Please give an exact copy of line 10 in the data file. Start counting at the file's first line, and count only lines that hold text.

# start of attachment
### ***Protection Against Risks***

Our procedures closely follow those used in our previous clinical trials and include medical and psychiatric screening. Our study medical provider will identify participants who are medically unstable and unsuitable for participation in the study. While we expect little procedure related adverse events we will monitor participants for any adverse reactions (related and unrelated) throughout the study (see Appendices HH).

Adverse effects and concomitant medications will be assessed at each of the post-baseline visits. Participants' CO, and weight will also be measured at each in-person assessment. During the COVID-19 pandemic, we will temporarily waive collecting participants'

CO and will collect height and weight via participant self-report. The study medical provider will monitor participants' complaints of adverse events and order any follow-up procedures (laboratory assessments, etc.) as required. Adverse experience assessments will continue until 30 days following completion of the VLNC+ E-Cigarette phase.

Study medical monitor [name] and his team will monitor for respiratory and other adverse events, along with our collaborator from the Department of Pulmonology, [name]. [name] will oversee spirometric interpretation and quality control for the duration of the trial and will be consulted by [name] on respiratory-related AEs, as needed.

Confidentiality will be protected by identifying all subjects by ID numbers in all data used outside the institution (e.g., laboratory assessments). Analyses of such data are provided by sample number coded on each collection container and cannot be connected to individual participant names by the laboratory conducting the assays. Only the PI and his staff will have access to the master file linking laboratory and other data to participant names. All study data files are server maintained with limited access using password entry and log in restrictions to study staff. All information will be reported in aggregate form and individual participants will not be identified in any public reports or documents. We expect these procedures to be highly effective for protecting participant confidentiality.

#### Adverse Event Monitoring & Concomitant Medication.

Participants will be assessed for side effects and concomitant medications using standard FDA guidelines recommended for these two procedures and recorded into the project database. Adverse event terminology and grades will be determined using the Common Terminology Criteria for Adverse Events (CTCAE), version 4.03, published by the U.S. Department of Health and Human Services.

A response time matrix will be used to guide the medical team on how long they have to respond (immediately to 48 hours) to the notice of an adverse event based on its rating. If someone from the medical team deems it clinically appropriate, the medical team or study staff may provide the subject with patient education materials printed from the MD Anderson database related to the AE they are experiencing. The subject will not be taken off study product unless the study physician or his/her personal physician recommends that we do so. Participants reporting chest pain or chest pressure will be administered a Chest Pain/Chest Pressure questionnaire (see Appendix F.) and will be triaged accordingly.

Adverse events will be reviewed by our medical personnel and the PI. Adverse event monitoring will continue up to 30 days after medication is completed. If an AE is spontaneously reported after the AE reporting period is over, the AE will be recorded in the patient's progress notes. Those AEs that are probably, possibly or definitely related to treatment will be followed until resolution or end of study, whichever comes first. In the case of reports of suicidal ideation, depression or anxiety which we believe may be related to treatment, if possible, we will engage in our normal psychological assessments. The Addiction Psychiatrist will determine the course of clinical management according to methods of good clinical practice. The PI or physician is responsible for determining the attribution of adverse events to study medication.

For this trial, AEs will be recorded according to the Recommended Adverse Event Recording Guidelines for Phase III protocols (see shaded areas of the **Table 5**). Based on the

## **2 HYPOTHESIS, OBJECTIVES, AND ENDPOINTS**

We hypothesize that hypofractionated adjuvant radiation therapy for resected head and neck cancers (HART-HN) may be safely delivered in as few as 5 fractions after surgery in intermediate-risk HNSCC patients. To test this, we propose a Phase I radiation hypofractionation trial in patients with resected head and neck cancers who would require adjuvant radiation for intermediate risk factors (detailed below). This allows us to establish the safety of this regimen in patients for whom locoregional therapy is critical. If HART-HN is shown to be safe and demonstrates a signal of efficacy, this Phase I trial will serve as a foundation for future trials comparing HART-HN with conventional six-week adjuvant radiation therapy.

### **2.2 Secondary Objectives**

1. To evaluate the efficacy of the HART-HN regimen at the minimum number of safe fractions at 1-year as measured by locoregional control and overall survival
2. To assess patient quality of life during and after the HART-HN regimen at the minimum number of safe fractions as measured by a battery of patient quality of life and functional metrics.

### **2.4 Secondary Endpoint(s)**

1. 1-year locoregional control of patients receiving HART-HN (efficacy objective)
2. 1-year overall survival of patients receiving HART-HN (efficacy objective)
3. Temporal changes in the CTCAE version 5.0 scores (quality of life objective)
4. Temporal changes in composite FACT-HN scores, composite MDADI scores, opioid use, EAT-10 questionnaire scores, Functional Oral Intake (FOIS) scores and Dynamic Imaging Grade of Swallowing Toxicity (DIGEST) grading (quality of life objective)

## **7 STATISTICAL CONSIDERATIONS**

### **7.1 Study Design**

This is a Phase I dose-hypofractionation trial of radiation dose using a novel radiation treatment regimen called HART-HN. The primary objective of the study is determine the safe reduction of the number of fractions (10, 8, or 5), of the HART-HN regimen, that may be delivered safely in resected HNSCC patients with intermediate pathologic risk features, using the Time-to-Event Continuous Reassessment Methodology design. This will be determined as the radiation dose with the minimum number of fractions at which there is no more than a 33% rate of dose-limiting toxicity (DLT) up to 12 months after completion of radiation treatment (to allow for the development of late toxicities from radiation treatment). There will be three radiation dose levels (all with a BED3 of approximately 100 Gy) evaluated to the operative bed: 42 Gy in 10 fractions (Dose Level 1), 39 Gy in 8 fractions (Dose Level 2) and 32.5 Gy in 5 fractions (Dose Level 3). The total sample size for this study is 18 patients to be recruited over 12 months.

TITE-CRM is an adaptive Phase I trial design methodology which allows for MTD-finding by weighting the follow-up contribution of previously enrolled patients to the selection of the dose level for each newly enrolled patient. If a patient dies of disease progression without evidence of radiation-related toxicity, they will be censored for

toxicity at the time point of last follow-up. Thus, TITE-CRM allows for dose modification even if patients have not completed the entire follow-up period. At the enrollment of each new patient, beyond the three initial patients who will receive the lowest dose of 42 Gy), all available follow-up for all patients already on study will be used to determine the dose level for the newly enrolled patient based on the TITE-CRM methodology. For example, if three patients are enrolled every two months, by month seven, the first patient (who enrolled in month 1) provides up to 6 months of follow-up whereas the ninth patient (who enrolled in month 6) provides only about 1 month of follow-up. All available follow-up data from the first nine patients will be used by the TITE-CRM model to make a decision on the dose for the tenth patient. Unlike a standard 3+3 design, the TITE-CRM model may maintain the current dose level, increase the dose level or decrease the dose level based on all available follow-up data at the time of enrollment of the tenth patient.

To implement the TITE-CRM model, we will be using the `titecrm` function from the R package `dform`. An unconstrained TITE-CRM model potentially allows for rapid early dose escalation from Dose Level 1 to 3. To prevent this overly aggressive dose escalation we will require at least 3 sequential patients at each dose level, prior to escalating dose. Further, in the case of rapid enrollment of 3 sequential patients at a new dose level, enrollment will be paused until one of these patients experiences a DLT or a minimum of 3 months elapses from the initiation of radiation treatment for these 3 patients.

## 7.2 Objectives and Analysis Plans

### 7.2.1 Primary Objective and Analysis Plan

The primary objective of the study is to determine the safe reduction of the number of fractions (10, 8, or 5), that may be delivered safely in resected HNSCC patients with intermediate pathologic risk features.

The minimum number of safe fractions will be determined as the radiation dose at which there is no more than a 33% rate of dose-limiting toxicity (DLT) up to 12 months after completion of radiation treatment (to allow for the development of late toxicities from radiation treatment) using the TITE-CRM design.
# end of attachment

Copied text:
Adverse events will be reviewed by our medical personnel and the PI. Adverse event monitoring will continue up to 30 days after medication is completed. If an AE is spontaneously reported after the AE reporting period is over, the AE will be recorded in the patient's progress notes. Those AEs that are probably, possibly or definitely related to treatment will be followed until resolution or end of study, whichever comes first. In the case of reports of suicidal ideation, depression or anxiety which we believe may be related to treatment, if possible, we will engage in our normal psychological assessments. The Addiction Psychiatrist will determine the course of clinical management according to methods of good clinical practice. The PI or physician is responsible for determining the attribution of adverse events to study medication.